Novel molecular approaches for advancing prediction and mitigation of disease outbreaks in aquaculture for small scale farmers
Demand for fish in Asia and Africa is increasing and there is an associated expansion of aquaculture in these regions. In Bangladesh and India, shrimp and finfish culture sustains the livelihoods of hundreds of thousands of people. Disease is the biggest single factor limiting growth in aquaculture and thus, combating disease is critical for both the protection of the livelihoods of farmers and for achieving national and global targets for aquaculture growth in support of poverty alleviation.
This Newton Fund project is led by Prof. Charles Tyler and Dr David Bass and brings together an international consortium of biologists, social scientists, policy experts and NGOs from the UK, India, Bangladesh and Malawi. This multi-national team has been developing and applying innovative methods in molecular biology, environmental DNA (eDNA) and histopathology for use as early warning tools to prevent disease outbreaks in aquaculture. Field-collected data is used to develop models for predicting the drivers of disease outbreaks. The ability to make these predictions will allow farmers to harvest their fish before disease onset, thus preventing major crop losses. This will increase crop productivity and, in turn, the health, well-being and profitability of small-scale farmers. The provision of training and knowledge exchange is also enhancing regional research capability. This is developing the skills of the next generation of local scientists, building future capacity to develop aquaculture in the region.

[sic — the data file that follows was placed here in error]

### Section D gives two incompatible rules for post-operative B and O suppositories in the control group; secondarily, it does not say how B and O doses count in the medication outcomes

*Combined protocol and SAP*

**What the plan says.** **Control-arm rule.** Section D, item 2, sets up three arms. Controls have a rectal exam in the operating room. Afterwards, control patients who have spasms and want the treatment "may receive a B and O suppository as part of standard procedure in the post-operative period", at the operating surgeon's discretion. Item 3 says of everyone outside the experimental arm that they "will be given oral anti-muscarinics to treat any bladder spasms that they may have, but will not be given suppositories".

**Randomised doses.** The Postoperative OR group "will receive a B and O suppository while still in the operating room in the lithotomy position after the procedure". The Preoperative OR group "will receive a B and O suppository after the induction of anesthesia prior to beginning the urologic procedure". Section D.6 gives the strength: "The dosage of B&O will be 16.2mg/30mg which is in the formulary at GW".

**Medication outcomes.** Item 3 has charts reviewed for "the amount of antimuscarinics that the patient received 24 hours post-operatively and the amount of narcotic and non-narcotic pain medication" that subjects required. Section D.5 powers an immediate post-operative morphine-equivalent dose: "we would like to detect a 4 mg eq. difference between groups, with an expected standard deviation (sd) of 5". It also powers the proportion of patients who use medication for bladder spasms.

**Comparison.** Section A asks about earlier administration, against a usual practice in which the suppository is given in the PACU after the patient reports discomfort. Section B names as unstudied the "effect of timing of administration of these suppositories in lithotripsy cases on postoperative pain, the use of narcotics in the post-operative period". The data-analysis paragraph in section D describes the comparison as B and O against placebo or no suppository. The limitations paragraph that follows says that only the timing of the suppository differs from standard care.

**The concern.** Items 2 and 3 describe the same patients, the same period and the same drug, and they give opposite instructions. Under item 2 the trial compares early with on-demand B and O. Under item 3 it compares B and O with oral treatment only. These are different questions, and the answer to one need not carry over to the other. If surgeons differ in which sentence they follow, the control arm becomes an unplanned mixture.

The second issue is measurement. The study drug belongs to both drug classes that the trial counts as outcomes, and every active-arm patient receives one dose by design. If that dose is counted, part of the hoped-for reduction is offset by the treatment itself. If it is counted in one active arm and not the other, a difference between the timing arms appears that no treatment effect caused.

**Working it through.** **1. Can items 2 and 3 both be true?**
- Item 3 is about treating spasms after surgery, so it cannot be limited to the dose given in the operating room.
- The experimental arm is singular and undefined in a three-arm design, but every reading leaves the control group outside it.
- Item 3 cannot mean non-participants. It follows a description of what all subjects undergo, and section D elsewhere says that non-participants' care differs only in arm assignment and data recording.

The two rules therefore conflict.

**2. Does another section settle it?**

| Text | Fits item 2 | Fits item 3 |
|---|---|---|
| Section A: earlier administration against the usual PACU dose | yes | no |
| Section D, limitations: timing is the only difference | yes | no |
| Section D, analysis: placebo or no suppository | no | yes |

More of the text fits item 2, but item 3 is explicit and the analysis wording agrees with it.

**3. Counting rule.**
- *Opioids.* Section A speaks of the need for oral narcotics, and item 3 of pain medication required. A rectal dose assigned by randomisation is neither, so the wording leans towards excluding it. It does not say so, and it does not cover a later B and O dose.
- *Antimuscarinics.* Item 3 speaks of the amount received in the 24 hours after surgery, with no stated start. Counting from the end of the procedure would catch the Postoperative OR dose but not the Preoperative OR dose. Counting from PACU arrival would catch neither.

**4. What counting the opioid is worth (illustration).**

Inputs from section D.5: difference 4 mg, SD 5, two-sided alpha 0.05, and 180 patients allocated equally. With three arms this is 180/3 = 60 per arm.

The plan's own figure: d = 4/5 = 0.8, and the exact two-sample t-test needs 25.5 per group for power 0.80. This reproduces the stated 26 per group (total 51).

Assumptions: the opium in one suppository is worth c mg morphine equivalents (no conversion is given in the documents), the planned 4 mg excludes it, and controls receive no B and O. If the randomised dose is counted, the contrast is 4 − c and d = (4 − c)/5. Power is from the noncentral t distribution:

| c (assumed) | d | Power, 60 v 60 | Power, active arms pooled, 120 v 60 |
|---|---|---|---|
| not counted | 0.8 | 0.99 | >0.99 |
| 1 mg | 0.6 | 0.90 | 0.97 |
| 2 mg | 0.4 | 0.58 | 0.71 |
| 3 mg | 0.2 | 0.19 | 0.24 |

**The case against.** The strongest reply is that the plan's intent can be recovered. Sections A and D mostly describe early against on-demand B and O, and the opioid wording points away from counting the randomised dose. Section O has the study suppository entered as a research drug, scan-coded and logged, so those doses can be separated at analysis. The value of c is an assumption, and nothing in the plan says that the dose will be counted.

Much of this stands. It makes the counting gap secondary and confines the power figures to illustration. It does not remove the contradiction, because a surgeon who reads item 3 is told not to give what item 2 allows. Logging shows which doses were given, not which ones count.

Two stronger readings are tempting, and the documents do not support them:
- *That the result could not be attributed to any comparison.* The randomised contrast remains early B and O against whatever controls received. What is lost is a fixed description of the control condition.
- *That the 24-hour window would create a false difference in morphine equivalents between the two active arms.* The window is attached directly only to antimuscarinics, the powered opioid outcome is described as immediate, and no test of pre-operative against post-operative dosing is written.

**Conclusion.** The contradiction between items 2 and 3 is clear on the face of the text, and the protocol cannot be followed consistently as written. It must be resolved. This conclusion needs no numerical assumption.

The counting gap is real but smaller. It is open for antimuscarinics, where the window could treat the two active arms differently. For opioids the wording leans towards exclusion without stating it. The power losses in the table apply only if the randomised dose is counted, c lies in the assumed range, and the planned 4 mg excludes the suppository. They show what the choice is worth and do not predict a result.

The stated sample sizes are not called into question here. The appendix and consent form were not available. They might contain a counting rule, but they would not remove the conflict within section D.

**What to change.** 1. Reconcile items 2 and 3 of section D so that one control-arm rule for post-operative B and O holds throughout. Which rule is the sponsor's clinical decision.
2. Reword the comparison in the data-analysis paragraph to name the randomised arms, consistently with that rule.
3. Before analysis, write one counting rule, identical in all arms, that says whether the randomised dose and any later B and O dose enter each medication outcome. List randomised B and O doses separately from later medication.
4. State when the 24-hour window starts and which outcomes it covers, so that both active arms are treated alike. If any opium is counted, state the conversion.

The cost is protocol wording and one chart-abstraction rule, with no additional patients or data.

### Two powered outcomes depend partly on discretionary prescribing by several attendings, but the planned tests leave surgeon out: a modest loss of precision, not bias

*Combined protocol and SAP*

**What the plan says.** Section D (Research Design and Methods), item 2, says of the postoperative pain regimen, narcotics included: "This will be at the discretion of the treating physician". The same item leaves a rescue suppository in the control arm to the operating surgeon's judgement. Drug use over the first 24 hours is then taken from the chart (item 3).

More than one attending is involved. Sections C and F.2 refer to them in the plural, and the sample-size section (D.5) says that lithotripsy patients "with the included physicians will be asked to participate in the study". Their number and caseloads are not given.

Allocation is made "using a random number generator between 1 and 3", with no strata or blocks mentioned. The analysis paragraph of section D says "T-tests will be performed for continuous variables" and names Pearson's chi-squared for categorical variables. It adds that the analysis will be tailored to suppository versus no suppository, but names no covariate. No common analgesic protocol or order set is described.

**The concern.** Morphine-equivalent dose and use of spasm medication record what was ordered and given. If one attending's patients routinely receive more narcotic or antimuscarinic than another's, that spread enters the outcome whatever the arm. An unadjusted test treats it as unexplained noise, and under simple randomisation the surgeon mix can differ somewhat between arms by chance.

The project team have developed bespoke mobile phone apps to collect large data sets on farm management practices from hundreds of small-scale aquaculture farms in Bangladesh and Malawi. These data are used to identify trends in farm management practices that lead to the best production outcomes for farmers (e.g. pond size, location, water chemistry and hygiene). Through stakeholder engagement with farming communities and policy makers, scientists and aquatic health professionals are ensuring these advances are effectively communicated for the greatest benefit.